"In terms of the way the world is right now, you're not gonna have a lot of success offshoring things," Pettis said. "If you've done that, you're in pain. If you're developing products right now, it just is really hard to get things made out-of-house. One of the nice things about Bantam Tools is we're not trying to tell anybody to do anything that isn't totally reasonable and rational.
“When we tell people, ‘Bring prototyping in-house,’ it will accelerate your innovation. It will get you your prototypes faster. It will allow you to iterate more. It'll give you the opportunity to find more bugs in your product and build a better product for your customers.”
Pettis said the culture needs to value manufacturing to narrow the skills gap. The current culture doesn’t attract top talent to the many well-paying manufacturing jobs.
“I like William Gibson's quote, 'The future's here. It's just not evenly distributed,'" Pettis said. "In many ways, [innovators] are living in the future that I want to see. The thing that I want to put my effort behind is supporting those folks and amplifying their stories."
For building an independent workforce, Pettis directs attention to pulling processes in-house by way of prototyping and building relationships.
He reasons that operating independently builds resiliency, ability and responsibility. It creates the opportunity to learn from challenges and mistakes, which will, ideally, strengthen a company.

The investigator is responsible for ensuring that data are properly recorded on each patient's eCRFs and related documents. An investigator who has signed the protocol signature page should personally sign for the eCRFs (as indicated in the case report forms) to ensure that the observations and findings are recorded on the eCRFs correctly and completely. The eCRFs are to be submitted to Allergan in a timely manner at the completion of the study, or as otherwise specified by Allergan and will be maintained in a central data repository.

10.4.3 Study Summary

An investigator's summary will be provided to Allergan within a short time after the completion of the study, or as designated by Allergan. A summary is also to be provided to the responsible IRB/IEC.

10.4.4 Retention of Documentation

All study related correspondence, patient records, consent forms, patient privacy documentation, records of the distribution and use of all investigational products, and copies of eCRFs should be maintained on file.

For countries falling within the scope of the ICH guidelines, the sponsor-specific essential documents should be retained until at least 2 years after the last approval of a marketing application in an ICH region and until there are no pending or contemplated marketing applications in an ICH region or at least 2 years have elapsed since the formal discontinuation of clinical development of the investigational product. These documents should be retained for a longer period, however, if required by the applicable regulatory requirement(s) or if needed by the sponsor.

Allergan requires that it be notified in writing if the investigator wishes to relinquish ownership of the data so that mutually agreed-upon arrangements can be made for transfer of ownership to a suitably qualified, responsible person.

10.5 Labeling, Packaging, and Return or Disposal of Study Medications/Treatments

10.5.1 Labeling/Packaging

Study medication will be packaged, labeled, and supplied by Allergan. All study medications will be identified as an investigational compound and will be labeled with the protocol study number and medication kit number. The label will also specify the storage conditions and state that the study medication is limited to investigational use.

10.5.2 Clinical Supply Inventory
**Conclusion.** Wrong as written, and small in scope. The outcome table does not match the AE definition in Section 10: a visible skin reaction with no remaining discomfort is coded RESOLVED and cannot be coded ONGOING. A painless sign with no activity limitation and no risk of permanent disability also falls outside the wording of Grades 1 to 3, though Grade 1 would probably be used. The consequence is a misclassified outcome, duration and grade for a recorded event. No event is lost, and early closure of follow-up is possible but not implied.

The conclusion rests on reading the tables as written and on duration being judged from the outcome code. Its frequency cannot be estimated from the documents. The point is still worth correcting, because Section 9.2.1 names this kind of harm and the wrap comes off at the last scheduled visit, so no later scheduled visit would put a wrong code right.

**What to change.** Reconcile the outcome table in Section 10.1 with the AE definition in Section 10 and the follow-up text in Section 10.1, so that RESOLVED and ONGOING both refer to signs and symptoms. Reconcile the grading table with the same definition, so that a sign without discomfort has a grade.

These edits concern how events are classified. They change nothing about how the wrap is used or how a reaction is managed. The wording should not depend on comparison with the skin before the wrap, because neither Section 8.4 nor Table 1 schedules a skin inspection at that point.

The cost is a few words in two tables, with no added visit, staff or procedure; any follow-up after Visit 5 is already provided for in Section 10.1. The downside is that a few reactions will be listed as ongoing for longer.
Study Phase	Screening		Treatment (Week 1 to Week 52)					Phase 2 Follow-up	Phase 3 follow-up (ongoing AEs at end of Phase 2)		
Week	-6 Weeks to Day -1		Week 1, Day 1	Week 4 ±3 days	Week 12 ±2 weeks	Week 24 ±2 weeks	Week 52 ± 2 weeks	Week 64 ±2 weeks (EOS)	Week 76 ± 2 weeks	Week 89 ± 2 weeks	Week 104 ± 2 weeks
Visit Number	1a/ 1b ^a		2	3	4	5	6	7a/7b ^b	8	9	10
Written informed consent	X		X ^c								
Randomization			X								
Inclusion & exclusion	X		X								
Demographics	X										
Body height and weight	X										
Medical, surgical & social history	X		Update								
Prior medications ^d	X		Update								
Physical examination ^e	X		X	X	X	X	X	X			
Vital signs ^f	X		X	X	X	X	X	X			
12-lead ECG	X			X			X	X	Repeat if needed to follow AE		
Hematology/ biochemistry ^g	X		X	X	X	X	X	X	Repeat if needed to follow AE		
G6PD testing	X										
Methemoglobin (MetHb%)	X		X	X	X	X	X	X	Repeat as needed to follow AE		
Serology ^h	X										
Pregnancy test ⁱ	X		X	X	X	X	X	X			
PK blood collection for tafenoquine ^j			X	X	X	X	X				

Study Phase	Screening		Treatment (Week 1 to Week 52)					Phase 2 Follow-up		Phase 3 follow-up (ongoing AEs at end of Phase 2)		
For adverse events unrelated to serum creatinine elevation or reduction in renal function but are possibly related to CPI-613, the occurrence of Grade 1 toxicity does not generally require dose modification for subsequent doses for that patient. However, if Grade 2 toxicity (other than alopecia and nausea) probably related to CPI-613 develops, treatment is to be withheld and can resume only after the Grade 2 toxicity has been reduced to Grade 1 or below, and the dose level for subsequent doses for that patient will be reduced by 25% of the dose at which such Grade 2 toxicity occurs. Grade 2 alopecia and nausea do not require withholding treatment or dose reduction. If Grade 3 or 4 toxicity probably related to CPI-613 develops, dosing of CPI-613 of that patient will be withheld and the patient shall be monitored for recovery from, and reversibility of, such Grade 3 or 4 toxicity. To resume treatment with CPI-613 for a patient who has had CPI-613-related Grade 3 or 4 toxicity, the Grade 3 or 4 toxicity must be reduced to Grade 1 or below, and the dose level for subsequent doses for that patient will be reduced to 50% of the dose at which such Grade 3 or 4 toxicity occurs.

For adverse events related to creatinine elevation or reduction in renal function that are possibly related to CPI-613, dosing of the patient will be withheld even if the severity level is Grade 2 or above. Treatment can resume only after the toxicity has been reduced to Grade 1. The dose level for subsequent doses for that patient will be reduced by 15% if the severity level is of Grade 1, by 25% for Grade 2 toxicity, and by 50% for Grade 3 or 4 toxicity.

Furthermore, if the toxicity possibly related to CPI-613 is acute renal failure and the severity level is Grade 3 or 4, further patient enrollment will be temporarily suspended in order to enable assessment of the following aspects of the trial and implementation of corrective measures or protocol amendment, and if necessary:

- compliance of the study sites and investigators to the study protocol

Expanding to a cultural scale, an independent workforce decreases the country's dependence on other nations and increases its problem-solving abilities.
"I'm frankly excited by all the challenges that are happening right now with trade wars, with supply chains, with shipping disasters, because the teams that are problem-solvers are doing really interesting things to get around it," Pettis said. "Prototyping is a really good one [to start with] … if you bring prototyping in-house, you're going to have to learn some different approaches, but you're going to pull a talent into your team to make multiple things in a day. Whereas before, you'd make one every six to 12 weeks."
Before becoming CEO of Bantam Tools in 2017, Pettis sold 3D printing company MakerBot to Stratasys for $403 million in 2013. At MakerBot, he had 600 employees in approximately half a million square feet of manufacturing space in Brooklyn.
He admitted to experimenting with manufacturing abroad but found it unsuccessful in bridging that ocean. Pettis acknowledged that working with companies abroad is sometimes inevitable.
"You can't get around working with Asia if you're making [consumer products]," Pettis said. "For [Bantam], we have very few things that are made abroad, but some of them are. You can't buy affordable motors made in the U.S. We have a little bit of a vulnerability there. Everything else, we've actually been pretty good at pulling lots of stuff in either in-house or with close partners."
Pettis wants to increase U.S. manufacturing for many reasons. Some are as simple as having more friends in manufacturing and building a community of manufacturers with deeper relationships with people performing "world-changing creation."
He also wants a culture of students and young people who have the urge to create.
“We need to create options for people to level up in manufacturing and into the workforce," Pettis said. "Those options are just sitting there waiting for us. I want to amplify a culture of empowerment and creativity, of making things happen and solving problems. Innovating."